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Hard Won Victory

Getting the chief ministership was no easy feat for J.H. Patel

Hard Won Victory

SMOOTH, according to the Concise Oxford English Dictionary, means untroubled by difficulties and adverse conditions. For more than a week, 'smooth' was the word repeatedly used by nearly half-a-dozen senior Karnataka ministers to describe the expected transition in the state as former chief minister H.D. Deve Gowda waited in the wings to take over as prime minister. But if the events that led to the swearing-in of 65-year-old Jayadevappa Halappa Patel as the new chief minister are anything to go by, 'smooth' was redefined to mean just the opposite.

 "The transition will be a smooth affair and will be over in half-an-hour. As deputy chief minister, I am the natural choice to succeed Deve Gowda." That was the first salvo fired by Patel and it triggered off the race—with himself in lane one—for the coveted chair on the third floor of Vidhana Soudha. But Patel had to go through 10 hours of negotiations, dissension and anxiety before he was able to breast the tape at the end of the day. Finance Minister Siddaramaiah was disqualified by consensus and forced to accept the number two position of deputy chief minister.

The trouble began when the list of contenders started growing after Patel's announcement of being the natural choice and a sulking Ramakrishna Hegde, considered by some as Patel's mentor, covertly endorsed his candidature by joining the 'smooth' brigade. Siddaramaiah, a relatively young backward class leader belonging to the Kuruba (shepherd) community, threw his hat into the ring by lobbying support from MLAs belonging to the backward classes for Karnataka's first chief minister from the backward classes and give a boost to Janata Dal's social justice plank. Home Minister P.G.R. Sindhia, a Maratha backward and also a Gowda lieutenant, Agriculture Minister C. Byre Gowda, another Vokkaliga, and Industries Minister R.V. Deshpande added to the confusion by staking claim for the top job.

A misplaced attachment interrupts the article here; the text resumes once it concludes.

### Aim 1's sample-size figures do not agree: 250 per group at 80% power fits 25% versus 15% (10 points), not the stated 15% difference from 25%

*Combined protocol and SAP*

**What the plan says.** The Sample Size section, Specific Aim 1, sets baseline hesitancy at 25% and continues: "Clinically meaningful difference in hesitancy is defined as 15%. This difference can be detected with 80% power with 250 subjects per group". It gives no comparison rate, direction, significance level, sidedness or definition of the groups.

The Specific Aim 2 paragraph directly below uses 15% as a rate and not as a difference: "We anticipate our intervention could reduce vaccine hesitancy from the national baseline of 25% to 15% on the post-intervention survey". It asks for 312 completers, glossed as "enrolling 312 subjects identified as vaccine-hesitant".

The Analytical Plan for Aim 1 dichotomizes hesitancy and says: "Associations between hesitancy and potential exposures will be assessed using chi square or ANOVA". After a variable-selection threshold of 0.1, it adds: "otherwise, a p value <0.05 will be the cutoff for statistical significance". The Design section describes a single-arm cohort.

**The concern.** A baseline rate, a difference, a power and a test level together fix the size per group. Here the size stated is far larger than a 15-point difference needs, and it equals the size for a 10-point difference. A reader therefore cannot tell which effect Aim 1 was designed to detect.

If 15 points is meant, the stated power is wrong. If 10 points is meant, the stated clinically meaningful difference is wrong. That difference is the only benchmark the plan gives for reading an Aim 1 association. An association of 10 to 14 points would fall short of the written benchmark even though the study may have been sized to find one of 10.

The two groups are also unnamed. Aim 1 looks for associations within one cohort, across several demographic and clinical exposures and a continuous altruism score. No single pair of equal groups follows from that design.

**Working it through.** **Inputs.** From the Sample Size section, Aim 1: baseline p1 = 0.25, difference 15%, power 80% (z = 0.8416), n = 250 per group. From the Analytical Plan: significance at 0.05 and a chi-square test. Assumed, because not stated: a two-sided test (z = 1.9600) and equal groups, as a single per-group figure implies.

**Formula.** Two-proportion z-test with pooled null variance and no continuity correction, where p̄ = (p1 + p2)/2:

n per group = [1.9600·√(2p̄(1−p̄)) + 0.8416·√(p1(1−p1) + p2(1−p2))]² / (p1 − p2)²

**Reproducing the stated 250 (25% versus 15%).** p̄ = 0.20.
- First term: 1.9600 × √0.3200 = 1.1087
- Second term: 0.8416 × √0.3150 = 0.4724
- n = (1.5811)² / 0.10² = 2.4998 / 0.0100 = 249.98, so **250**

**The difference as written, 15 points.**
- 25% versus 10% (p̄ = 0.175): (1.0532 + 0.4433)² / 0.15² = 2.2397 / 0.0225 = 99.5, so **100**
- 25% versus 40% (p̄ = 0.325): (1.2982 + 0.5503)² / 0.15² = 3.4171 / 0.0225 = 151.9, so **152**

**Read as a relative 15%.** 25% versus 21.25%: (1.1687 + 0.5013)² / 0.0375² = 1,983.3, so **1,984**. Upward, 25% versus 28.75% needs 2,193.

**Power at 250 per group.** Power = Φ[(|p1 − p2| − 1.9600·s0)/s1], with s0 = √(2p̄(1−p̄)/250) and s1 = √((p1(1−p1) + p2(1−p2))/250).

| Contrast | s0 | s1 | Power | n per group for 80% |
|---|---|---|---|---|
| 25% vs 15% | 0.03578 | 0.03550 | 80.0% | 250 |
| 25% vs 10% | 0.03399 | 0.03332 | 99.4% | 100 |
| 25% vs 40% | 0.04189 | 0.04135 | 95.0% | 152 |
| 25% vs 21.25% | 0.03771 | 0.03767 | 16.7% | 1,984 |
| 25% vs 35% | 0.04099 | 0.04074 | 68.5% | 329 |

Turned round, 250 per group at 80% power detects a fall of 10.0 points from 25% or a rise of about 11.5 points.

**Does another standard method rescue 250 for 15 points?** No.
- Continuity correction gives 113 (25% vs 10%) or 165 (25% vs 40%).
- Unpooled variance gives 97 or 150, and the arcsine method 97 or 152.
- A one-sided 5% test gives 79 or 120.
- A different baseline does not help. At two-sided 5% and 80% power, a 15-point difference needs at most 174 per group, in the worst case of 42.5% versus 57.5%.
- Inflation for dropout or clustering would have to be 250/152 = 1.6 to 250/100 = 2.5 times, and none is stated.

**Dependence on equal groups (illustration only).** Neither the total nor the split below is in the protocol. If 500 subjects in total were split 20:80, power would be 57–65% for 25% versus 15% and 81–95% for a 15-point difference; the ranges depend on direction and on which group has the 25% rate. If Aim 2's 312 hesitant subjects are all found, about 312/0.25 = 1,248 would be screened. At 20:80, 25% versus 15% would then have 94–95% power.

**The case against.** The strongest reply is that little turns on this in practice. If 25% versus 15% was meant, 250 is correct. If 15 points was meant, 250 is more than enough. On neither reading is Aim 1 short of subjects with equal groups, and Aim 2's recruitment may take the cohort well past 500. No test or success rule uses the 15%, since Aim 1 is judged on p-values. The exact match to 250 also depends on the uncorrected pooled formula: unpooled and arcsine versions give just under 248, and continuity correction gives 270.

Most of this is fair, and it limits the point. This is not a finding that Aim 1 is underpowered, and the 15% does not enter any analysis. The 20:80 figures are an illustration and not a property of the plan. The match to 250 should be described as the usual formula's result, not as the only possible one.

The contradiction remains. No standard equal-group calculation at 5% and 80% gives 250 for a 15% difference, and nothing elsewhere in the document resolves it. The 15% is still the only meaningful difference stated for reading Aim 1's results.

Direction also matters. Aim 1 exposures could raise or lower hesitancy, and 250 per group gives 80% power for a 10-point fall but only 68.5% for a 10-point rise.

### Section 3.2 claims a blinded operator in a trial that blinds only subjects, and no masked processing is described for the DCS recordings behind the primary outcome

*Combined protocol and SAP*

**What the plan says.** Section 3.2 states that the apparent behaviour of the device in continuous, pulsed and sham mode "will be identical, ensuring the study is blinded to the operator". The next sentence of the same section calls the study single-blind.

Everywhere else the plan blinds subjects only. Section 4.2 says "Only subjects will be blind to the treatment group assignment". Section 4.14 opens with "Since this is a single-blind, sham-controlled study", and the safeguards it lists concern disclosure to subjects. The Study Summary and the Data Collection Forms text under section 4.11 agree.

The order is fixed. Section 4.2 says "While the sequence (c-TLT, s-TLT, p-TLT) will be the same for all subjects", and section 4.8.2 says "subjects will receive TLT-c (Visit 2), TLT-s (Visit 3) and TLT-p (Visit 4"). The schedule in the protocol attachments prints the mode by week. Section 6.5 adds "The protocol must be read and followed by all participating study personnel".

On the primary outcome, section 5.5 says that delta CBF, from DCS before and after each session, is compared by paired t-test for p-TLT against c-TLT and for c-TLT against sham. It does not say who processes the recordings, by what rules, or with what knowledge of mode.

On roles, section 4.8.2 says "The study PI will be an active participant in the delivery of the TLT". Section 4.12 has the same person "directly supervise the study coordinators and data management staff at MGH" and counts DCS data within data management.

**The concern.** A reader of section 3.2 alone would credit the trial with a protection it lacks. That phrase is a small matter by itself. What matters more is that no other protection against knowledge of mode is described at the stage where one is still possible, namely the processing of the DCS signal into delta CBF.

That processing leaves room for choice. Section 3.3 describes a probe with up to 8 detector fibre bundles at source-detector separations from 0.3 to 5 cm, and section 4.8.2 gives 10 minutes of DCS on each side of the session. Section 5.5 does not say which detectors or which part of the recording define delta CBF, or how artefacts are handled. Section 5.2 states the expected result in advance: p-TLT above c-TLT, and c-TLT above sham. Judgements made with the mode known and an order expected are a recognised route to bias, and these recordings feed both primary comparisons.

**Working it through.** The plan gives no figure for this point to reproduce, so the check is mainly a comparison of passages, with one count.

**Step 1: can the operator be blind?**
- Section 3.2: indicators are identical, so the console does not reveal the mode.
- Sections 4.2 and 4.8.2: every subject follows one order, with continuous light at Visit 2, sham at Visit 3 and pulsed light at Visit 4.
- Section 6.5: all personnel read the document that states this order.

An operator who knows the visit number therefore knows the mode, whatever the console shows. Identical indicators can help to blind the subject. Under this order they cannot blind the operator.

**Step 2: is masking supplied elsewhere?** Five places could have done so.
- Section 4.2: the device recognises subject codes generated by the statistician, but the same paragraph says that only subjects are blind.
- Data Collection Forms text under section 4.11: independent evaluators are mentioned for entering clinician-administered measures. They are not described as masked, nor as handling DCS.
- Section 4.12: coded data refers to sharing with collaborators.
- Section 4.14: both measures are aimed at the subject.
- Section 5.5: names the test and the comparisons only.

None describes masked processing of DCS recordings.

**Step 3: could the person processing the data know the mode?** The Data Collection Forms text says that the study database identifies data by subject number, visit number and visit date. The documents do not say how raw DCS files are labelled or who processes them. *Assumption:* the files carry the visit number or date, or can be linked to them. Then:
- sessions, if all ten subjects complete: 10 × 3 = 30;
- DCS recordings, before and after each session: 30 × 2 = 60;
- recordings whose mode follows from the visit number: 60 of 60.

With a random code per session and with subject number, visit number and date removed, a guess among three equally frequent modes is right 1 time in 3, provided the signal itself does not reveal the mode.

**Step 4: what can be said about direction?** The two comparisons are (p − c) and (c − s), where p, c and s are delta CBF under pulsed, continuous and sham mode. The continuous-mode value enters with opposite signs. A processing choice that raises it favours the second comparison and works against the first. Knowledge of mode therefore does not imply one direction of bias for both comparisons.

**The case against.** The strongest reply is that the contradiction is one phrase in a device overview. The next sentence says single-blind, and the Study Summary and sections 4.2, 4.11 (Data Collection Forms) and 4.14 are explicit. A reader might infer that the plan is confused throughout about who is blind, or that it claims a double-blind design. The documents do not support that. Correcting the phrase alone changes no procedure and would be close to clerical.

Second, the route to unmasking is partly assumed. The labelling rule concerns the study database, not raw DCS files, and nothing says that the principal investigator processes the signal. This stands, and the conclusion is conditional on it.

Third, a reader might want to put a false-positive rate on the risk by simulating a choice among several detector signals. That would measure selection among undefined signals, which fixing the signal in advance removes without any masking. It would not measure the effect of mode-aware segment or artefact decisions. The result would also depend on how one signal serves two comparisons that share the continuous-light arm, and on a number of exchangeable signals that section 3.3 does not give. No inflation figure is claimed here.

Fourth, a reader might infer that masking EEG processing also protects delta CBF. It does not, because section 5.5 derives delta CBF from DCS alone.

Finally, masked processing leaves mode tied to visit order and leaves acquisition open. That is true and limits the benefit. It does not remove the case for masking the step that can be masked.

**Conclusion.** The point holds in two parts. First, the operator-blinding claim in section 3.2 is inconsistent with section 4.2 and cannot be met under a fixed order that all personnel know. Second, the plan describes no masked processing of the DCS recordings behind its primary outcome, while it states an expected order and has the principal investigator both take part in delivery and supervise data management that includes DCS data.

"Staking claim despite the realisation that one stands no chance is a political trick. It is done with the hope of getting an important portfolio when the ministry is formed and maybe 10 years later be considered more seriously due to their history of staking claim," a senior minister in the cabinet said tongue-in-cheek about the attempts of his colleagues. As if to prove him right, the contest narrowed down to Patel and Siddaramaiah as the JD legislature party was convened and the arithmetic of caste combinations took over.

As chief minister, Gowda had antagonised the Ling-ayats—who have 38 JD MLAs, the largest number in the assembly—by denying them important portfolios and not appointing them as heads of government boards and corporations in the state. With his elevation to the country's highest political office after a creditable performance in the Lok Sabha elections in Karnataka, Gowda saw this as the ideal opportunity to buy peace by allowing for Patel's 'natural succession'. But Siddaramaiah, boosted by the arrival of Sharad Yadav as central observer on deputation by party president Laloo Prasad Yadav, was hellbent on queering the pitch. The JDLP meeting was adjourned after a five-member committee consisting of Gowda, Hegde, Bommai, state JD president C.M. Ibrahim and Yadav failed to arrive at a decision.

 "While the committee insisted on a consensus decision, Siddaramaiah, confident of gaining the approval of the majority of legislators, wanted to force the issue through voting. About 70 per cent of the legislators were expected to vote for him," a Gowda confidant told Outlook. With voting expected to bring out the division in the party, Gowda refused to accede to Siddaramaiah's demand and the committee browbeat the finance minister to wait his turn.

 A Lohiaite known for his witty oratorical skill, Patel is, however, seen to have lost the motivation for administration and is considered to be very laidback. He is said to have confessed in private that he would not be able to work as hard as his predecessor who put in 18-hour days. Which according to political observers, means a change in the functioning style of the administrative machinery, though no drastic deviations in policies are expected. 

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